Victim Blaming: The Patriarchy of Sex Crimes

English translation from the original Hindi:

Do not go out alone in the dark,IMG_6799

men get excited by this.
Do not go out alone at any time,
some men get excited in such situations.
Do not stay inside the house,
both relatives and guests can rape.
Do not stay without clothes,
this excites men.
Do not wear clothes,
some men are excited by all types of clothes.
Save yourself from childhood,
some rapists like children.
Save yourself from old age,
some rapists assault elderly women.
Do not keep a father, grandfather, uncles, brothers-in-law, brothers,
these are among those relatives that often rape the young women of the household.
Do not keep neighbours,
they sometimes rape.
Do not marry,
rape is justified within marriage.
Rather, if you desire complete safety than it is better not to live at all! [1].

Victim blaming: The Patriarchy of Sex Crimes

One of the most heinous crimes against women in India, was the rape and fatal assault of Jyoti Singh, who came to be known as Nirbhaya (fearless). A student in her early twenties, Jyoti was gang raped by six men at the back of a moving bus during an evening in New Delhi on 16 December 2012. Not only was she raped by six different men, but an iron rod was used to penetrate her, resulting in serious damage to her intestines and genitals. Her injuries were so severe that sadly she did not survive, despite several surgeries.

The incident caused a worldwide outcry. The eyes of the world turned to India, its law enforcement and justice system. It recently inspired the Netflix series Delhi Crime which depicts the police search for the perpetrators of the assault. The charge of a female authority in this case lent a highly sympathetic dimension to crimes against women, which take place in India at an alarming rate. But it was the BBC documentary, India’s Daughter, broadcast in the UK in 2015, that was most disturbing and shocking.[2]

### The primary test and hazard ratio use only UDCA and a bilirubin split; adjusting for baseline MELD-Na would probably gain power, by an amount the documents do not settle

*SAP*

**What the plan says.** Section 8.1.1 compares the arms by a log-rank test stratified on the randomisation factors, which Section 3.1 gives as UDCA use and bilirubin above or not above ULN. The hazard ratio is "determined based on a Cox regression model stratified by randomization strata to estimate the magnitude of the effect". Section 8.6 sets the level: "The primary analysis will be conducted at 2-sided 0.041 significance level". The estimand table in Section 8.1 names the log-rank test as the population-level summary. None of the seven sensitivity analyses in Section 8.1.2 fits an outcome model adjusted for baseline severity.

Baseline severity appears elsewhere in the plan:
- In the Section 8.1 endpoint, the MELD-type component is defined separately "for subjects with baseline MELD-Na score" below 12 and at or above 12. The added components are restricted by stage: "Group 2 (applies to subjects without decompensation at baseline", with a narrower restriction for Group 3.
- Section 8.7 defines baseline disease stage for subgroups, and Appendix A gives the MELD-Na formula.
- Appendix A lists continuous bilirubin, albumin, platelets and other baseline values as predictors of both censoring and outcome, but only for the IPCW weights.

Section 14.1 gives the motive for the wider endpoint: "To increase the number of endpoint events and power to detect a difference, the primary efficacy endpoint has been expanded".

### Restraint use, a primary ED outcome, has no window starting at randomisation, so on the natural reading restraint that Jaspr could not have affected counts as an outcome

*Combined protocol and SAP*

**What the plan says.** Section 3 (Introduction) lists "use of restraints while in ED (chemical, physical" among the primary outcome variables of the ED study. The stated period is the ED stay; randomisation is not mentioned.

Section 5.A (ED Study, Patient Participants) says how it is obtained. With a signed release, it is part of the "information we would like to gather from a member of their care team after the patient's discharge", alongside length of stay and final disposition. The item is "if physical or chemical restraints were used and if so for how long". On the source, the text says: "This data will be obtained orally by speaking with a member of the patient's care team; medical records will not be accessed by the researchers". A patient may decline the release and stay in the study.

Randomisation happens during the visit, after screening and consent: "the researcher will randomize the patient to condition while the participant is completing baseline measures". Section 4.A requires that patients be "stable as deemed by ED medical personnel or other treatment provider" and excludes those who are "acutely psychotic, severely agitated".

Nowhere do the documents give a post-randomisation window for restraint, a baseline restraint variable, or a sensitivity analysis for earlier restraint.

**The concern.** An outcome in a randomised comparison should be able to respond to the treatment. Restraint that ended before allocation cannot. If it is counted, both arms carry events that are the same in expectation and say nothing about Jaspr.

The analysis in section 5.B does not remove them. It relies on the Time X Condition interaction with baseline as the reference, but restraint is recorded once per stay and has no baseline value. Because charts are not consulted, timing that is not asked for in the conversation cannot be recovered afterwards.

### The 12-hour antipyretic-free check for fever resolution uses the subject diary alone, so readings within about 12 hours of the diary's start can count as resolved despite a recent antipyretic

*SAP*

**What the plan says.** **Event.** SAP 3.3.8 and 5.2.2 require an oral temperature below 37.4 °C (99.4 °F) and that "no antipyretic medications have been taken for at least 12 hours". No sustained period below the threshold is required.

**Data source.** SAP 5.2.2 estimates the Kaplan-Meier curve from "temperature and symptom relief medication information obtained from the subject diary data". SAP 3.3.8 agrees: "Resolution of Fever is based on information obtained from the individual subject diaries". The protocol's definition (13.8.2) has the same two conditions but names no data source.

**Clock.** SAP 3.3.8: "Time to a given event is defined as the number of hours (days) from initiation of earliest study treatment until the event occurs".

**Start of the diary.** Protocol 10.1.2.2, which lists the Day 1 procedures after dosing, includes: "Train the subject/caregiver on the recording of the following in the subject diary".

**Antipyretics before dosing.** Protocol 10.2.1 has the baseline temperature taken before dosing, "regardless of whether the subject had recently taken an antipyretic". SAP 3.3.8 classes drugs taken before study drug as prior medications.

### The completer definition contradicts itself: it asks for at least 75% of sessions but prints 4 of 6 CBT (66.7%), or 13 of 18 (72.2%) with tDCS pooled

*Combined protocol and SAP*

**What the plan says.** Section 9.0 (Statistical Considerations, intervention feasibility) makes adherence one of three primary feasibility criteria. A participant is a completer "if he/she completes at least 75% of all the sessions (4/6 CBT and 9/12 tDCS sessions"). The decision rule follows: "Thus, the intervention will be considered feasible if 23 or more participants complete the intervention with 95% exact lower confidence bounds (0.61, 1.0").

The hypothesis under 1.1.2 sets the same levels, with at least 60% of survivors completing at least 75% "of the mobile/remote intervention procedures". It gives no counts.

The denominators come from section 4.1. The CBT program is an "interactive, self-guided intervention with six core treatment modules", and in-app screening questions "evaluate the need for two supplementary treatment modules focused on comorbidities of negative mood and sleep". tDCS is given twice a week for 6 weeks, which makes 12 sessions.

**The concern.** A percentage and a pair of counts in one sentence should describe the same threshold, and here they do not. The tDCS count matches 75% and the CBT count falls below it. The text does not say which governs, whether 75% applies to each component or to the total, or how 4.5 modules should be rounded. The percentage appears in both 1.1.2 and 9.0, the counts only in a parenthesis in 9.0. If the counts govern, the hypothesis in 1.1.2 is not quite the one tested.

The use of the offender’s narrative and the justification of the crime by the defence, demonstrated the highest form of victim blaming. Even in the aftermath of such an atrocious act, after the death of the victim, after the suicide of one of the perpetrators, after the world declared its outrage, these individuals continued to believe such actions were justified under the rubric of “she needed to be taught a lesson”. The offender interviewed for the documentary, Mukesh Singh, explicitly blamed the unfortunate woman for his own terrible actions. In his narrative of the most gruesome events, Singh claimed that women should be passive victims and allow the rape to take place. He implied that had she not attempted to fight off her rapists she would have survived. Again, an instance of victim blaming, both Singh and the defence lawyers argued that it was her behaviour that brought on the sexual assault and incited the men to ‘teach her a lesson’. Women, they imply, are expected to conform to certain social codes and transgressions from this code are to be checked by such individuals.

This brings forth the problematic of patriarchy as a solid social more and a form of sexual control in many societies which directs and imposes a pubic patriarchy. [3]. Individuals who uphold such systems of patriarchy, believe it is their duty to enforce such social codes through a form of moral policing, while the woman’s body becomes the site for marking this patriarchal ideology. The woman becomes a passive figure, robbed of all agency, her voice silenced, and her body claimed by another, marking it as a battlefield for the enforcement of gendered norms against so-called ‘modern’ influences.